Marcus Monroe is on a mission. Juggling is a much under appreciated art form. He’s going to get it the attention it deserves – by almost any means necessary. But the landscape for performance is riddled with branding and social presence and “numbers”. You have to do more than one thing these days and as for Monroe, he not only juggles, but jokes, too. “If you don’t like the juggling, then there’s comedy. And if you don’t like the comedy, then why are you here? You knew what you were getting into.” he says, outlining his act to the packed Piccolo tent in the Assembly Gardens.
Fortunately for Monroe, there is much to be admired in both his comedy and his juggling. Not being a circus fan myself, his feats are daring and dazzling, making it hard for me to keep my breathing regular or stop squirming. Genuine edge of the seat stuff here, folks, particularly when it’s happening a few feet in front of you. Accompanied by his loyal, silent PA Anna – “Our dads are friends”, he explains – Monroe is out to get representation and make it big. But fame is fickle. I didn’t expect to smell both cinnamon and lighter fluid in the course of the hour but I do, along with a whistle-stop tour of viral sensations of the past five years, and an infectious enthusiasm from Monroe himself.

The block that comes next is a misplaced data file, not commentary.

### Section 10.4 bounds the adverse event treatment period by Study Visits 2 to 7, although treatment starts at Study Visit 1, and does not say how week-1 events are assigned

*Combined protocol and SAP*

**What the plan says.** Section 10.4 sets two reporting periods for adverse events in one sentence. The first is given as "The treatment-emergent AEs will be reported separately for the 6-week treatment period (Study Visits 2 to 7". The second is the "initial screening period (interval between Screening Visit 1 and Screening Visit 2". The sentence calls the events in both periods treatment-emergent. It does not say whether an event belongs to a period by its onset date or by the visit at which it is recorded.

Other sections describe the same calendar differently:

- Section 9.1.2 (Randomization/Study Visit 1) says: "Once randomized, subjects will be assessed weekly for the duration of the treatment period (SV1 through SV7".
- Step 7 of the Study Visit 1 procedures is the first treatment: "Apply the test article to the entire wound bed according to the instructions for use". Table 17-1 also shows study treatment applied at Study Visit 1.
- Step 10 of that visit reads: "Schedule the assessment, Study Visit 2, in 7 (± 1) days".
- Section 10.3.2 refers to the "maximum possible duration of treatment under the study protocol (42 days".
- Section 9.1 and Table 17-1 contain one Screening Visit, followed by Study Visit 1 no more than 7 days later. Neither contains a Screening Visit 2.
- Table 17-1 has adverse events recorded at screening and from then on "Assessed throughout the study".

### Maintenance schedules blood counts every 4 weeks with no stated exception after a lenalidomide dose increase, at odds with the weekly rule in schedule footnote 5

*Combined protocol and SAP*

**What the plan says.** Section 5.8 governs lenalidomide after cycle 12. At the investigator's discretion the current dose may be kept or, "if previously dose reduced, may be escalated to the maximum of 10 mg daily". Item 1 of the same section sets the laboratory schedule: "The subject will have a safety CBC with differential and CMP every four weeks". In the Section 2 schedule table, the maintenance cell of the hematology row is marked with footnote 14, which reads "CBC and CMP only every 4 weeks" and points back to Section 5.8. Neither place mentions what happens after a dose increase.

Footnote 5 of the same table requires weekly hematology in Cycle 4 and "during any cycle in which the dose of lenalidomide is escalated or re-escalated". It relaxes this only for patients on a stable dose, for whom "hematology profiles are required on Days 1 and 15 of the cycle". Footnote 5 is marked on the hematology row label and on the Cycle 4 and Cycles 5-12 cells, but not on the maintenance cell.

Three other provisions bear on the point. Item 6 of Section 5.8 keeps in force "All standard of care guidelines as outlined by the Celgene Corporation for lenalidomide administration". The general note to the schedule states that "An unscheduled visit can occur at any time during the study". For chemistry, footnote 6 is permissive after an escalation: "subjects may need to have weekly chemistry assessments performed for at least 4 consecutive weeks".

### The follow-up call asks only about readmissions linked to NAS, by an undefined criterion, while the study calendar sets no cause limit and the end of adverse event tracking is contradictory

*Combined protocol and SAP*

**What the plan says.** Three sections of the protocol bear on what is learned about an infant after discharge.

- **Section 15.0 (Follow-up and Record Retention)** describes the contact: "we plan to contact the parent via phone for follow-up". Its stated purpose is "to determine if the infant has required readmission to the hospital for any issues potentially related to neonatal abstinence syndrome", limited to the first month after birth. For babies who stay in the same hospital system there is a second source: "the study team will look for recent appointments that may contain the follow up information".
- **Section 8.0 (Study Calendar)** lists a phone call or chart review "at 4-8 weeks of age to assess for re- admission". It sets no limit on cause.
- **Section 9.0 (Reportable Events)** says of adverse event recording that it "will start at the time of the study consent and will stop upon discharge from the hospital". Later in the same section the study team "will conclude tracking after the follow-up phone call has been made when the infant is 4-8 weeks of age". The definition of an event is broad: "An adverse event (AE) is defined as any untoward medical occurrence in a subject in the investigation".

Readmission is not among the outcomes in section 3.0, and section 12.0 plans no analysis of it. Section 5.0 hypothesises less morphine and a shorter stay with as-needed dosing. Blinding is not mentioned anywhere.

There are some neat callbacks and even though this is a relatively straightforward rags to riches to rags tale, juggling – not only balls, clubs and “knorches” but also the various different elements of being a public figure – does add a welcome freshness to the take. The beginning gets a tad mired in explaining the show’s premise and it feels like a while until the actual story begins, but it’s dynamic enough to not let your attention wander. The more cynical amongst you – hello, my people – may find a tale about following your dream a little hard to swallow when you’re playing to a full audience in a major venue but this is ideal for young teens. Apart from the occasional F-bomb, which is hastily apologised about, Monroe’s antic observations of getting by in a digital world will most likely appeal to tweenagers who have outgrown the kids’ Fringe offerings but aren’t quite ready for the more adult shows.
If you’re a teen, definitely.
The Rise and Fall of Marcus Monroe runs until 27th August at Assembly George Square Gardens, 15:00.